Chrysler officials have not wavered. If the company is successful at putting a plastic-bodied car on the road, as it expects to do within the next decade, a long-awaited recycling market for plastics could be created, said Chrysler spokesman Scott Fosgard from the company's Auburn Hills, Mich., offices.
``We know there's no infrastructure in place now, but we think an [all-plastic] car might drive it,'' Fosgard said. ``We want to create a body out of one material, not 19 different types of plastic. Essentially, thermoplastics are like candles that can be melted down and reshaped, unlike a thermoset.''
The automaker's goal is to reuse 15 percent of the resin from a vehicle's plastic body on another car shell, Fosgard said. More scrap material can be recycled for parts or other applications, he said.
If it works, a major shift could be afoot, said Susan Yester, head of Chrysler's vehicle recycling programs. Currently, about 95 percent of all vehicles are recycled in North America, of which about 75 percent is reused for scrap, Yester said. Unfortunately, the other 25 percent normally includes plastic waste.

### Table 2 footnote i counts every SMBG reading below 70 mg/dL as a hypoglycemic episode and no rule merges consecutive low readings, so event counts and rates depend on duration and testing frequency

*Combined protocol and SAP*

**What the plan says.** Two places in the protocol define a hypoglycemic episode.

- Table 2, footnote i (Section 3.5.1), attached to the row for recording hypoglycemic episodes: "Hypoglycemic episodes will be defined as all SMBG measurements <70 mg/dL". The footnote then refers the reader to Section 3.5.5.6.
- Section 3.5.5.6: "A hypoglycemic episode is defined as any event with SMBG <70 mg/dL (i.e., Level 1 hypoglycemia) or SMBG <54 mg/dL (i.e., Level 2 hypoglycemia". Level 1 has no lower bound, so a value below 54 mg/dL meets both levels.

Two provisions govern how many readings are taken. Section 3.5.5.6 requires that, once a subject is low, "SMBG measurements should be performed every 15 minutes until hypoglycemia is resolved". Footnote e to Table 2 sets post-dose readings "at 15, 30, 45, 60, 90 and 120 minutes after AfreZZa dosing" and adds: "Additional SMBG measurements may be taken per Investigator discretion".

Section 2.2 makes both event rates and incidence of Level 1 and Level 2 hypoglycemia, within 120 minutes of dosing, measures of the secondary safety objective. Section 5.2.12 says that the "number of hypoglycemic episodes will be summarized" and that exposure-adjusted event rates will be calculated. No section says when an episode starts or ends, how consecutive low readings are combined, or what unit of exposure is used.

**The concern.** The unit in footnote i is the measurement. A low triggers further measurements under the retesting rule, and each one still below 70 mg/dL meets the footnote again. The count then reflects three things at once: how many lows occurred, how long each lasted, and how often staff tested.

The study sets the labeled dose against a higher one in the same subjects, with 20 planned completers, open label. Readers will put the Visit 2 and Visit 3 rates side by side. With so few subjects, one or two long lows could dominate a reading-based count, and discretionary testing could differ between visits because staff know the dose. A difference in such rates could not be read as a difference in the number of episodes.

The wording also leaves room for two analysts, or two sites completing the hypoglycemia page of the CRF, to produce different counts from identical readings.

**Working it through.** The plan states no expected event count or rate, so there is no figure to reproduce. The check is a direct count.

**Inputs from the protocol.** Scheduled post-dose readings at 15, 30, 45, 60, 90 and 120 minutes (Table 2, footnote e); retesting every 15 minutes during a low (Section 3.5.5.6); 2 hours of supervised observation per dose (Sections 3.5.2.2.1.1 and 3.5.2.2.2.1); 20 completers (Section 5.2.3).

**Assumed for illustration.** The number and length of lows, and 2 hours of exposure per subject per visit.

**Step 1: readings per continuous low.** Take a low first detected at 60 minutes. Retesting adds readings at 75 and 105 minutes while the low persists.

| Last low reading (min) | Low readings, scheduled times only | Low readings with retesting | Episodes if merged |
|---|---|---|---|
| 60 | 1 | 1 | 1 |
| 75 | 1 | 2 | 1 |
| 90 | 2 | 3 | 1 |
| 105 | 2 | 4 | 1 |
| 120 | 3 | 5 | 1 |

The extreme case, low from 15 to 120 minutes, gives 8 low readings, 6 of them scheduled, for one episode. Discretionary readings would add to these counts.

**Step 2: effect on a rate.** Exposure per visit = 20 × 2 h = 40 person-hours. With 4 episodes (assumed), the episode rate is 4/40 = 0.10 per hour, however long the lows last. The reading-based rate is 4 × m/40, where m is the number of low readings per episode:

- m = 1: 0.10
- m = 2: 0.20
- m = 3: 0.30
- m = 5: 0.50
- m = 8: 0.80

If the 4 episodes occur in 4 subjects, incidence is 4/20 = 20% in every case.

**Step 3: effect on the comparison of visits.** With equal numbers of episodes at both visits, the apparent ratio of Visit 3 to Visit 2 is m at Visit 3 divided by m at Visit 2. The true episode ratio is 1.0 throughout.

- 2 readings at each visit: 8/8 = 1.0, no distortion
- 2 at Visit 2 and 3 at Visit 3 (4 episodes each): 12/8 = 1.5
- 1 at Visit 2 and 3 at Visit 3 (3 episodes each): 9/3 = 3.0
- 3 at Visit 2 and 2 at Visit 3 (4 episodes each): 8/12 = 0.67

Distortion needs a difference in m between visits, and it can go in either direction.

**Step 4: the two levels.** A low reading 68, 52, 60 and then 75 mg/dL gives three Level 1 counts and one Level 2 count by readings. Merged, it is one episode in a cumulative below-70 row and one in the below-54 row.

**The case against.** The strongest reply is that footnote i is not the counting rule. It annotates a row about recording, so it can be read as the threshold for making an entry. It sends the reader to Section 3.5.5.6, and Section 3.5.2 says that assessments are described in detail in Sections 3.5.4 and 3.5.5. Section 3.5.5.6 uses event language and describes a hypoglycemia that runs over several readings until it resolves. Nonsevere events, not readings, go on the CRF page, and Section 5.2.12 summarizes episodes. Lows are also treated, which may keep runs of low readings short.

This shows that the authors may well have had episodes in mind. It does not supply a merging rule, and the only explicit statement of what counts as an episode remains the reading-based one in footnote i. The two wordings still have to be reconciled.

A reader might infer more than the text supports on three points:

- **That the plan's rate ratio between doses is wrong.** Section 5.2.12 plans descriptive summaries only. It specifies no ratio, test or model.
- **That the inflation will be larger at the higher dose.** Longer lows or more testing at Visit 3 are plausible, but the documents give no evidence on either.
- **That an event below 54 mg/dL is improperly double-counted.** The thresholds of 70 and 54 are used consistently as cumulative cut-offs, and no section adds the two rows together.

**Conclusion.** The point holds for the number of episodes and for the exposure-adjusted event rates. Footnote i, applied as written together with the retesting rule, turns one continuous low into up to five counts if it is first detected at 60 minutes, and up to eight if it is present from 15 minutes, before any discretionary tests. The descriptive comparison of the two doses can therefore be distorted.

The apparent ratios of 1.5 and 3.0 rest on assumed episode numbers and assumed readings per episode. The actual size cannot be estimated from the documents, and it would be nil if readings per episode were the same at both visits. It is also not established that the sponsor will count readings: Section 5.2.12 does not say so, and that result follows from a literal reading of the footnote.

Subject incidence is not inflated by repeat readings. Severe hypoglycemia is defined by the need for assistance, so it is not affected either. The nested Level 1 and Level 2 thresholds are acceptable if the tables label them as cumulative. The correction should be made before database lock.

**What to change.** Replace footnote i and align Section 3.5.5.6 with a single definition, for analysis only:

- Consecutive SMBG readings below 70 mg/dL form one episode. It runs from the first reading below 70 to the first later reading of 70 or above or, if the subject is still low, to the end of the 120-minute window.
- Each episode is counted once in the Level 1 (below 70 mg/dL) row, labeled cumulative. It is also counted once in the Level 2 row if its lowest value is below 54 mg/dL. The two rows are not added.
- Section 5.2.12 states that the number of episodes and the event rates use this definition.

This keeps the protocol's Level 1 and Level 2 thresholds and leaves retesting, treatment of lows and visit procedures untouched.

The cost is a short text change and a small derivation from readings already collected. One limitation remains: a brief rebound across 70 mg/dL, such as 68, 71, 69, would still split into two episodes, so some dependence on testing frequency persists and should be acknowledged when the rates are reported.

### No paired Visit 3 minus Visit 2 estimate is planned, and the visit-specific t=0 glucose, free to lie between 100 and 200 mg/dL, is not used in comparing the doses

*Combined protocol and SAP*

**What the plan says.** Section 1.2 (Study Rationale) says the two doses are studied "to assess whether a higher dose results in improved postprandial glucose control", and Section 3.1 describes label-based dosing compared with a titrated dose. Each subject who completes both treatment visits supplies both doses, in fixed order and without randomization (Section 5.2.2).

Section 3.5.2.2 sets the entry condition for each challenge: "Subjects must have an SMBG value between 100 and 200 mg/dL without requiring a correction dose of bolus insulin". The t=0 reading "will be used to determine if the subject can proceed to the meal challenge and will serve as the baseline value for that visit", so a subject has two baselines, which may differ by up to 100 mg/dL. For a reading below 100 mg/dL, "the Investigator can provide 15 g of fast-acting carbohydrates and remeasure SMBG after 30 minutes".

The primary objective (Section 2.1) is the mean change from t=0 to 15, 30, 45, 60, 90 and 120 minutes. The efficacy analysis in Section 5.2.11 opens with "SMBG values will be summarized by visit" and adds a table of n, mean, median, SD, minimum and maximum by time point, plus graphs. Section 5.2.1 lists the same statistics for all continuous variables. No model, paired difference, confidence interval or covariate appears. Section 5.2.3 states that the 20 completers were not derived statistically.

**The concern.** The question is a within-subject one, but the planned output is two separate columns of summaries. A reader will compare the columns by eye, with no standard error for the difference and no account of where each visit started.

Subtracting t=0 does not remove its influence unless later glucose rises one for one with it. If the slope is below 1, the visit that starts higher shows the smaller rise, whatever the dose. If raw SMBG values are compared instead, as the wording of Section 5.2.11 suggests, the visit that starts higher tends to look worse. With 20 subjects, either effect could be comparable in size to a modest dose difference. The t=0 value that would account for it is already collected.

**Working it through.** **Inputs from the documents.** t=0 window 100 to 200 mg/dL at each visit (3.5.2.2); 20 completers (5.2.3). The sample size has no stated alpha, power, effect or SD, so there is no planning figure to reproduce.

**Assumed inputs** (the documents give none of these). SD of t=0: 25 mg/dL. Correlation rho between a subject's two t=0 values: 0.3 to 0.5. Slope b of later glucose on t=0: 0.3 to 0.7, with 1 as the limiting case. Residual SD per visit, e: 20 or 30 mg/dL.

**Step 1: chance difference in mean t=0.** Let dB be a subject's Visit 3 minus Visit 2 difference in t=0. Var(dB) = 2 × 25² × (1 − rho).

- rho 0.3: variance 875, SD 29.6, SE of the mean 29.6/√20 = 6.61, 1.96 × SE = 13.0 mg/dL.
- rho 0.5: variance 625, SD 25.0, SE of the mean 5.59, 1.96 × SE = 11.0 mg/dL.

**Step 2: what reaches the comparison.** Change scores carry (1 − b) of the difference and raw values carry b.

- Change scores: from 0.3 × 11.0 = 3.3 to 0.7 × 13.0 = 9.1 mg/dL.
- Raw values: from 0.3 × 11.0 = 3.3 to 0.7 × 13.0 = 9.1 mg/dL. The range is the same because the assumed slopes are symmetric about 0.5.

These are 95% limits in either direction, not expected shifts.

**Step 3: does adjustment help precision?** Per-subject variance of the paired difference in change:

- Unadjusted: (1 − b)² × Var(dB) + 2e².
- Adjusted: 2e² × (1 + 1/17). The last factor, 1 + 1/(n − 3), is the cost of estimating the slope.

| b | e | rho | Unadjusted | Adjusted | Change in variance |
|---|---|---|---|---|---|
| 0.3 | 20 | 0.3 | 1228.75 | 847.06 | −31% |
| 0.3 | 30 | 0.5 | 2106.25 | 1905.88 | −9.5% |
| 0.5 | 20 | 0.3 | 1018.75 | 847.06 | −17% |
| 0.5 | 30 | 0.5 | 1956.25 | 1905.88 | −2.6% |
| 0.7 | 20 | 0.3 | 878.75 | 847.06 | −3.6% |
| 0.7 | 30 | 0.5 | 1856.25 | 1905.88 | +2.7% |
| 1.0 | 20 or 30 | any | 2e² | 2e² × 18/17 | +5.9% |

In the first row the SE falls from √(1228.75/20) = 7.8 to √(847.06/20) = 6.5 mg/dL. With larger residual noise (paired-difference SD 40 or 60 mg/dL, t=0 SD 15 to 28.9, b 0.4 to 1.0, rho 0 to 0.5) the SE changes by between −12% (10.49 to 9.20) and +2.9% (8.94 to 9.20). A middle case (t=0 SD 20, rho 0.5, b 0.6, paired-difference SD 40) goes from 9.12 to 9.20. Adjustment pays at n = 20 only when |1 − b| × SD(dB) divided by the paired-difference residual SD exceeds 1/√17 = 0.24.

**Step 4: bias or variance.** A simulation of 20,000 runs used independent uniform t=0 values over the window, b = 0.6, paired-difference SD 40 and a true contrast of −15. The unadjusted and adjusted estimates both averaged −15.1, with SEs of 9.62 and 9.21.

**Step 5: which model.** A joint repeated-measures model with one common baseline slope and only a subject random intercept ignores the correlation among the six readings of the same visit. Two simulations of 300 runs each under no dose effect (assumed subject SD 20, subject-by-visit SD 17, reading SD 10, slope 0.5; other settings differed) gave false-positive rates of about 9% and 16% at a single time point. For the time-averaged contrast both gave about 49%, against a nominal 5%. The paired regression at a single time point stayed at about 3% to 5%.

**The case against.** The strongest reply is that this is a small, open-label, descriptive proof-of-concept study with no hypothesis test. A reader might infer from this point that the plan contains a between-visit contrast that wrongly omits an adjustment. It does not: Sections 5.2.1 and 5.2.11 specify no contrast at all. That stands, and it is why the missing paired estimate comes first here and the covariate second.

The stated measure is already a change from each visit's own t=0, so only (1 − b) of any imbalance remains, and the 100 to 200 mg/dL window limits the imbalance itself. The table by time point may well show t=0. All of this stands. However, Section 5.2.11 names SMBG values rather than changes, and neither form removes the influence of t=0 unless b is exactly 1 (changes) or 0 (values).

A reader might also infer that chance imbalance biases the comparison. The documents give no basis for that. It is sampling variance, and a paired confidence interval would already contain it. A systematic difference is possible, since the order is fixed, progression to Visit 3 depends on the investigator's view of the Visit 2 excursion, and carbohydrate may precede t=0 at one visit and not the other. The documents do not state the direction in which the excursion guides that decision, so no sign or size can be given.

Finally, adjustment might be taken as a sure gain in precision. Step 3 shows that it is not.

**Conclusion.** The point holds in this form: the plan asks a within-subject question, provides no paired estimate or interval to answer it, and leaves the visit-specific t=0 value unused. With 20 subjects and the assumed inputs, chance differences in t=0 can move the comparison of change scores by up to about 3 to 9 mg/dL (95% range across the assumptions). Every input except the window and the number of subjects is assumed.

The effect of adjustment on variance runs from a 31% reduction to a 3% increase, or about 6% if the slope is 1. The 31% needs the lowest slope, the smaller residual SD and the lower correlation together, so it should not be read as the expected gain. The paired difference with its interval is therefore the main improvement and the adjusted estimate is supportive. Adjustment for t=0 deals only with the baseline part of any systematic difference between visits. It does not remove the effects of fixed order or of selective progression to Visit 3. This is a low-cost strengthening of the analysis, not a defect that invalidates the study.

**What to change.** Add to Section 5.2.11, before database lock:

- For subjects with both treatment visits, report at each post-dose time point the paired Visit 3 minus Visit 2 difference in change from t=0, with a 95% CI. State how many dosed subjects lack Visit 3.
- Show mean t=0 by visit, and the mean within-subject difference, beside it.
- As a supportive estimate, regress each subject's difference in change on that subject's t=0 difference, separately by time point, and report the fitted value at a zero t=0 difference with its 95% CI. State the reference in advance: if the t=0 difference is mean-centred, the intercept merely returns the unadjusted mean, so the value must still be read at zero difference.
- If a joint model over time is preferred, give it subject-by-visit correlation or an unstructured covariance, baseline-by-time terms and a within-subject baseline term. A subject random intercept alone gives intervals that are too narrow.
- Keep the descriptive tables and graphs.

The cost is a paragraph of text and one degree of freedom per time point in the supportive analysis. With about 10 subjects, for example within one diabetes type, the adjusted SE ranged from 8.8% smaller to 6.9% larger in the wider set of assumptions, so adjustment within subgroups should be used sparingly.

``The question is, how do you get plastics from vehicles into a position where they are recycled consistently,'' Yester said. ``Our belief is that demand could be out there, and the key is [recycling] plastics in a cost-effective manner.''
Automakers are already recycling plastics for select areas, such as fan shrouds, battery cases and some bumper fascias, Yester said.
Ticona, the company supplying the PET-based material for Chrysler's prototype plastic cars, says its resin does not have a high glass content and includes no other blends. That makes it easier to separate out the pure resin, said Michel Bitritto, director of Ticona's Encore products and services.
Ticona is the Summit, N.J.-based technical polymers division of Hoechst Celanese Corp.
The biggest hurdle the material faces is a conservative automotive industry afraid to take risks that could affect performance and cost, he said.